Off the Face of the Earth

24 May

flickr: abeautifulparty

My mother once told me that for some people it must seem like I’ve fallen off the face of the earth. She’s amazed that I can one day just decide to stop talking to someone and basically ostracize them from my life. She’s so dramatic. My mother doesn’t realize that I have to think about making this decision before I decide anything. There’s a thought process that must occur before a choice is made.

For instance, I made the decision to drop all contact with a girl with whom I’d taken dance for several years. We’d done tap duets together and had performed in many of the same routines. We stayed over at each other’s homes a lot and IMed back when AIM was the sole social networking venture. As we got older and went into high school things started to change, especially my senior year. I was growing tired of dance. I lived and breathed it since I was ten and by the time I’d turned 16 I’d decided I’d had enough. I wanted to get a job and just have a normal life before going off to college.

I noticed on many outings with Minda that she tended to draw close to her school friends. We rarely did anything with just the two of us together anymore, and I’m nothing if not more of a one-on-one person – or I was at 17, anyway.

“I don’t know. Maybe I’m just not being outgoing or social enough,” I told my cousin Em. “Maybe this is my fault.”

“No,” Em said.. “You’re her friend, you’re her guest. She should try to include you more instead of just inviting you out with people you don’t know and expecting you to be able to jump right in. Especially, when she’s naturally more comfortable around them.”

I guess I would be lying if I said Emily’s opinion didn’t heavily influence my decision, but that’s what best friends are for. You listen more to the opinions of those you trust, and I’d trust Emily with anything. She knew my personality better than Minda did, anyway, and she didn’t like to see me come back from an outing feeling out of sorts because I didn’t feel comfortable hanging out with them.

The difference between going out with Em and going out with Minda is that Em knew me better in three months than Minda did in seven years. Yes, now things are different. I have more in common with Em’s friends than I did Minda’s, and I’ve changed a lot since high school. I’m becoming a little more sociable now that I actually have somewhat of a social life. Em knew that I preferred one-on-one time with my friends, but when she did suggest we go out with other people, she always made me feel a part of the group. Now, her friends are my friends.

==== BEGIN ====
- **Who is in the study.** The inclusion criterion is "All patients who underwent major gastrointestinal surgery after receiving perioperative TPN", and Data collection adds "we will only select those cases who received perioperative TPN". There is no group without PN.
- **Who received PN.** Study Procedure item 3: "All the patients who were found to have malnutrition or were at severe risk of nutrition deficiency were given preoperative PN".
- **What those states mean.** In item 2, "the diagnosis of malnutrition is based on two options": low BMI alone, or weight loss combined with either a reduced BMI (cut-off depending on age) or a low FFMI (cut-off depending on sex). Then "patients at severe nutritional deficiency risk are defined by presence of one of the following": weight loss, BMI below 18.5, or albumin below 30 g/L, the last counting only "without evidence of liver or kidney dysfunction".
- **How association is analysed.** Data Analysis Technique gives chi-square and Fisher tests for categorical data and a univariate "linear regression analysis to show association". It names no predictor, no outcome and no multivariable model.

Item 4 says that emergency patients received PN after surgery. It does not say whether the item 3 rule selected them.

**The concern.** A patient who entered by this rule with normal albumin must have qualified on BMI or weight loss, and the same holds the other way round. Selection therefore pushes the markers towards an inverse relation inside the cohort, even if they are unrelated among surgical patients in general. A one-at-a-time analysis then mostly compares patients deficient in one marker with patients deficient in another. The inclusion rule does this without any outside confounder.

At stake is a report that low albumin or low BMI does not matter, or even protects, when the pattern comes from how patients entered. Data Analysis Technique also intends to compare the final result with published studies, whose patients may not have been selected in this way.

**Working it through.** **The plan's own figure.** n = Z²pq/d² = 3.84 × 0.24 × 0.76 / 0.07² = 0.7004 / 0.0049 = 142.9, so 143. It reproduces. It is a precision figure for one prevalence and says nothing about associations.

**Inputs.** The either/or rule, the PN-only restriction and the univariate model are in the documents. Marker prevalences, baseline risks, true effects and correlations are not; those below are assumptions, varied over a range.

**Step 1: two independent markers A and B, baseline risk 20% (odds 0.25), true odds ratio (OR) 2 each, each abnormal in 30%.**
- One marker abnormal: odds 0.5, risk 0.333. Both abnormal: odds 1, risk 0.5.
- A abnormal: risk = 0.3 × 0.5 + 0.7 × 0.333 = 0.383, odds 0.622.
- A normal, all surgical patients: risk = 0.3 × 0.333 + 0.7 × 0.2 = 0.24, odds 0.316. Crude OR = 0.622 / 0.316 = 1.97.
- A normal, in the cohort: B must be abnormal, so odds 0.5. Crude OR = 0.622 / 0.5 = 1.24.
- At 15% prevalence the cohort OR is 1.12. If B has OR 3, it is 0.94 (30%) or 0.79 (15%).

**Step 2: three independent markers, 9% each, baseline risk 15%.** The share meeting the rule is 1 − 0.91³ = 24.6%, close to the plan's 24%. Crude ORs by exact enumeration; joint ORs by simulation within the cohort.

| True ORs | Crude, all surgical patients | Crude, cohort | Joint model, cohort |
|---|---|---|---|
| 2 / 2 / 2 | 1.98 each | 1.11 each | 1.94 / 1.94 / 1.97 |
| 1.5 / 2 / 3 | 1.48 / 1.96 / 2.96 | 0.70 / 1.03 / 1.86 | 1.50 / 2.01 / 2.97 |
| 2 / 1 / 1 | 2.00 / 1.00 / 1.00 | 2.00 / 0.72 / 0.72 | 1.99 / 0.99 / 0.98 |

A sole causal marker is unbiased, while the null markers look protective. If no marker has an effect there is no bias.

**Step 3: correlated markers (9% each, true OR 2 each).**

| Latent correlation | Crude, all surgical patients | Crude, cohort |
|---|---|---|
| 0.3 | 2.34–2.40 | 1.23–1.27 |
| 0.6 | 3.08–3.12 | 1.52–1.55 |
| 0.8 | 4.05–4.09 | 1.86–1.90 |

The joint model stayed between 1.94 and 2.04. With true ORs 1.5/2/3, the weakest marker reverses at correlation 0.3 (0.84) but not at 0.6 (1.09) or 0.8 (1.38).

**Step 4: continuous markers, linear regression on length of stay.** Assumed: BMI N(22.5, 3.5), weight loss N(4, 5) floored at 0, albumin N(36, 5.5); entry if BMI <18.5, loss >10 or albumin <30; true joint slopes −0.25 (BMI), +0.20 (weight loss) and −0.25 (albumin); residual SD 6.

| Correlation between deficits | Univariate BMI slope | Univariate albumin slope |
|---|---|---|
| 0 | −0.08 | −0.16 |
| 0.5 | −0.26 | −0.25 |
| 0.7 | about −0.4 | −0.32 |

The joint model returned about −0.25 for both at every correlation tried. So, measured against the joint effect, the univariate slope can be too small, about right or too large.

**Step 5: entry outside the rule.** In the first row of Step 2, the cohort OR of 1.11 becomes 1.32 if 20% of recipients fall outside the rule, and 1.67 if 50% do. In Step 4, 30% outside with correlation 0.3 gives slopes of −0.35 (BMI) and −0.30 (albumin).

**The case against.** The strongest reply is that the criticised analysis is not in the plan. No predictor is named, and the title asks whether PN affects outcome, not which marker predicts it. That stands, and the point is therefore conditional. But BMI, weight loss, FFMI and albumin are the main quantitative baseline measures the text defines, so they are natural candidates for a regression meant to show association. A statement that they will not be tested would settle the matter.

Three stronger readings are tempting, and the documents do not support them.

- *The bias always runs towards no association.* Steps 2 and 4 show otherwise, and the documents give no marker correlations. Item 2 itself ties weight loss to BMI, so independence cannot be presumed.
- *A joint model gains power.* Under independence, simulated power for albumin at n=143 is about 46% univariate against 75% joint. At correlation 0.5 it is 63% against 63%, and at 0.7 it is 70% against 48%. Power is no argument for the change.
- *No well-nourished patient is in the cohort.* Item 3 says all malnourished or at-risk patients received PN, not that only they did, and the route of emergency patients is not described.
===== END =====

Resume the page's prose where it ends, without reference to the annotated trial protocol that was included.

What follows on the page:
The frustrating part is that my parents don’t recognize this. “What’s Minda doing after graduaton?” my mom asked once.

“I don’t know,” I said.

“You don’t know anything, do you?”

I shrugged my eyebrows. My dad made a disapproving “uh” sound that is probably only popular in the South. “Now, Lauren, you and Minda used to be such good friends and now you don’t ever talk to her.”

“I did talk to her,” I said on my way to the refrigerator to get something to drink, “at Target that one time a couple months ago.” I shoved my glass against the release handle under the water dispenser. “But I haven’t talked to her since.”

I felt aggravated that my dad assumed that just because Minda and I used to hang out a lot that we were once “such good friends.” That was probably just me judging my dad harshly, because logically one would think that when teenage girls hang out regularly they must be pretty good friends.

That’s the thing about my parents, though. They loved Minda, and they were disappointed when they realized we weren’t talking anymore. They were doubly disappointed when they realized I was spending more time with Emily. Emily’s ten years older than I am, and when I was 17 that didn’t sit well with my parents. When I turned 18 and went off to college my dad told me that wasn’t grounds for me to start talking to Emily again. When they found out that’s exactly what I started doing, they were angry. It’s taken me three years to fight for a friendship I had every right to have in the first place.

Over this period of time I’ve done a lot of thinking about my mom’s comment. Em is the only person I’ve kept in contact with regularly since I was 17. I still talk to maybe a handful of people I went to school with, but no more than that. I still care about those people, but Emily is the one with whom I genuinely clicked. I mean, she quite literally caught me when I was falling off the toilet once because I was having a bad case of #2 and was about to pass out. Now that’s friendship, there.

I’ve learned to start letting my parents’ comments roll off my shoulders. Not all of them roll off as easily, but I’ve also learned, like most things, that it’s a growing process.

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5 Responses to “Off the Face of the Earth”

  1. Helene May 25, 2011 at 11:21 pm #

    It’s hard when your parents seem more attached to your friends than you do!!

  2. Maggie S. May 24, 2011 at 4:44 pm #

    OOPs Stopping by from SITS.

  3. Maggie S. May 24, 2011 at 4:43 pm #

    It sounds like she felt the same way, but perhaps didn’t know how to step back. You never know. Sounds like grace to me.

  4. carina May 24, 2011 at 4:28 pm #

    I get it – Life is short, surround yourself with people who build you up!

  5. Bernie May 24, 2011 at 4:26 pm #

    Its hard when parents like the friends and you grow apart. My best friend from elementary school and I had a HUGE falling out. We didn’t talk for YEARS. Which meant for years, my parents would ask about her. It got to the point that I told them to call her if they wanted to know how she was doing. *lol* I can so relate to this post.

    Thanks for stopping by my blog today. 🙂

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